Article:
Also, His Sexually Harassing Ways: Consulting firms are incestuous places. Dan estimates that during his time at Bain, 10 to 12 percent of the office was hooking up with someone else in the office. “But it’s not like, ‘I’m a partner, so I’m gonna mack on all the girls who work for me!’ He’s just asking to get fired on the spot.” Plus, Megan says, “No one ever asked me inappropriate questions about my personal life” like Kaan does with Jeannie. “That wouldn’t be acceptable.”

Consultants Are Not I-Bankers: Several panel members wondered if any actual consultants were, er, consulted in the making of House of Lies, saying the characters lead a social lifestyle much more akin to investment bankers or hedge-fund managers.  “It seems silly to use consultants and present them in this way, ‘cause it’s not true,” says Dan. “It seems like they could get a lot more of a rise out of people if they used bankers, since everybody hates Wall Street right now.”

Consultants Are, in Fact, Kinda Nerdy!: A consultant is “much more likely to be the guy running a half-marathon before he goes to work in the morning” than the guy staying out till 6 a.m. partying, says Raina. “Folks are usually much more neurotic and quirky,” Megan adds.

And They’re Really Young: Top-tier firms are swarming with Ivy League babies, but everyone on Kaan’s team looks like they are in their late twenties. “The real crazy thing about consulting is that it’s a bunch of 21-year-olds going in and saying, “All right, this is what you should do with your company,” Dan says, “and everyone’s looking at you like, ‘Who the fuck are you? You’re younger than my children and telling me what to do.’”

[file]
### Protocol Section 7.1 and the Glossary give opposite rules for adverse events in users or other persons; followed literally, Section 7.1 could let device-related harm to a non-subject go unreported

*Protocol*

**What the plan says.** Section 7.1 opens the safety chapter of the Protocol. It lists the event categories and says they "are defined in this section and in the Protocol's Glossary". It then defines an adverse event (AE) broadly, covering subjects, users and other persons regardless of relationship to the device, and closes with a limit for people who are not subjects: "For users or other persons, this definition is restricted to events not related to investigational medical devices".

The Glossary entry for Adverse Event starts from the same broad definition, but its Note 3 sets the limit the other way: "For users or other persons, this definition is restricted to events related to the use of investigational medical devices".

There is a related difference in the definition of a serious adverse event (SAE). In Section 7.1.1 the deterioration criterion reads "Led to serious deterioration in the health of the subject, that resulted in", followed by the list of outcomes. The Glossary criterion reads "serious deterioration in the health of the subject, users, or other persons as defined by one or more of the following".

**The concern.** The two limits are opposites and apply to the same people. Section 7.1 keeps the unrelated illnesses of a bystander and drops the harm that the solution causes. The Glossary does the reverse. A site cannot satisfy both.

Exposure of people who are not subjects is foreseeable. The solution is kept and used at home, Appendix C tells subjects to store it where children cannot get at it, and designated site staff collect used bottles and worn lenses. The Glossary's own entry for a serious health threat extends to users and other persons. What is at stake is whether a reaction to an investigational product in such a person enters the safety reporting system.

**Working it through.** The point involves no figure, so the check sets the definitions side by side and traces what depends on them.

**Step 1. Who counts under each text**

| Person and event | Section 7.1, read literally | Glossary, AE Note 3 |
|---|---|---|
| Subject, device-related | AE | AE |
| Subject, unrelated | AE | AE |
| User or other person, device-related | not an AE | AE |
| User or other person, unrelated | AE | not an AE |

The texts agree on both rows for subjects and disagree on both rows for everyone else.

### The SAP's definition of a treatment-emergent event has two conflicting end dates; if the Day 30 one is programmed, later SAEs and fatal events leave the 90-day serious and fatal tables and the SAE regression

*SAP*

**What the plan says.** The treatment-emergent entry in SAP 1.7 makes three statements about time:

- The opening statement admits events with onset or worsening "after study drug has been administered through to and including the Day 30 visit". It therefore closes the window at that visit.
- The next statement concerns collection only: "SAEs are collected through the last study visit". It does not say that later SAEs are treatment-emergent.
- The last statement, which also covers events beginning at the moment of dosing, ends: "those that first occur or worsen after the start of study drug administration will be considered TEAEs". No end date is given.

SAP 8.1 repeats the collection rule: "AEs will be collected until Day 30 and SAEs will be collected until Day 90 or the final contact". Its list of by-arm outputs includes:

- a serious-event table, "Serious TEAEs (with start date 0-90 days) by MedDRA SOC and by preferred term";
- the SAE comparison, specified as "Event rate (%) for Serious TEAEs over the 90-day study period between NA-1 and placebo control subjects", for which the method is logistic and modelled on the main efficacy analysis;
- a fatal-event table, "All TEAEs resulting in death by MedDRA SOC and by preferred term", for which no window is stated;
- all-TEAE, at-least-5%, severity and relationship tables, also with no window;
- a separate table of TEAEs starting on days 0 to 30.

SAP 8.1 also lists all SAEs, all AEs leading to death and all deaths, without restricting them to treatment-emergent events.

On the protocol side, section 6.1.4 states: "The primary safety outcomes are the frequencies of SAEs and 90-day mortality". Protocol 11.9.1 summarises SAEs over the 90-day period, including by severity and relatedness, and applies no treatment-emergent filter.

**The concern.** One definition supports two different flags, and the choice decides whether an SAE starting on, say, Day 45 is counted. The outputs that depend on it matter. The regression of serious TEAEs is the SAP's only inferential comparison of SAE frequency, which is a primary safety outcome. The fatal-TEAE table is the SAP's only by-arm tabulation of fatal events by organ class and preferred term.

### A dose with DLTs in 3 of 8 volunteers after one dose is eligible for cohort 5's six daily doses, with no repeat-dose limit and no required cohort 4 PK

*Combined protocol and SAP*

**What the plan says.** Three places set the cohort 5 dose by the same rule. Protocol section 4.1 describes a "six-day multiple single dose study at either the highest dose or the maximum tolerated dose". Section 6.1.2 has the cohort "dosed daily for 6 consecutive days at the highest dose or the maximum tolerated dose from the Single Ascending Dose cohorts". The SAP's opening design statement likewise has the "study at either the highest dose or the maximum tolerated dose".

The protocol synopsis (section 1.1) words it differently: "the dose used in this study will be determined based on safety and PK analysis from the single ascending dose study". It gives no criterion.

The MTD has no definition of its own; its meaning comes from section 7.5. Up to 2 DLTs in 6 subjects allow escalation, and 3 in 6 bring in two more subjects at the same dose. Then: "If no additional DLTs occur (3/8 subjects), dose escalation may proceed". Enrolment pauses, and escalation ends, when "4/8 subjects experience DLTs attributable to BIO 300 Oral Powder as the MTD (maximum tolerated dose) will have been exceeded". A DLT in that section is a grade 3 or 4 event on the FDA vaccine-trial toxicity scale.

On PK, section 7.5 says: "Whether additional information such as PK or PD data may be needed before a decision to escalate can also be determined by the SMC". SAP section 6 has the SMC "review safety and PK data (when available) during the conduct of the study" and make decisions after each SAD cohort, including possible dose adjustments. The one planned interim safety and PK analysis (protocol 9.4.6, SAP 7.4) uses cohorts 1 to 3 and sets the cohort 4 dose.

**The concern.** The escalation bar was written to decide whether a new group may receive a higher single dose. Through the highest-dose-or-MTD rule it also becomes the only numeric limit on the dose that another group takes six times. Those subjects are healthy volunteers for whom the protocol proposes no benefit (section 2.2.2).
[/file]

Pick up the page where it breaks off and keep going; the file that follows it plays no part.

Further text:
The Expenses Aren’t Quite So Crazy: Our panel was unanimous on this: no way would a client pay for a strip-club outing, much less one taken during the pitching stage of a project. (If the outing ever happened in the first place, the partner would likely pay out of his own pocket and leave the firm out of it.) Not to mention, “The reality is, we’d still be stuck at the office,” Raina says. “No one has time to go to a strip club in the first place.” Several also quibbled with the team’s Escalade transportation: Consultants roll in taxis.

The Bizarre Client Meeting: All of our panelists noted several oddities about Kaan’s meeting with the MetroCapital honchos. At first, Kaan is essentially pitching — a step in the consultant process that would not require his entire team to be there. But by the end of the episode, Kaan and his team are presenting a solution as if they already have the project (never mind that they’re also presenting it in a far flashier way than consultants ever would — all our panelists say boring old PowerPoint is the presentation manner du jour). The content of the pitch (“a PR pitch,” Phil says) didn’t make much sense to our panelists either. “I tried to listen to what they were saying,” Phil says, “but it didn’t seem to reflect actual sensible business practice at all.”

Why Are They There in the First Place?: Alexis, a McKinsey alum, wondered why, when there are plenty of high-class consultants in New York, Kaan’s team from L.A. would need to fly in. Rana agrees, “and especially for finance. There are no finance experts in L.A.!”

*Names have been changed.

Six Management Consultants Assess the Accuracy of House of Lies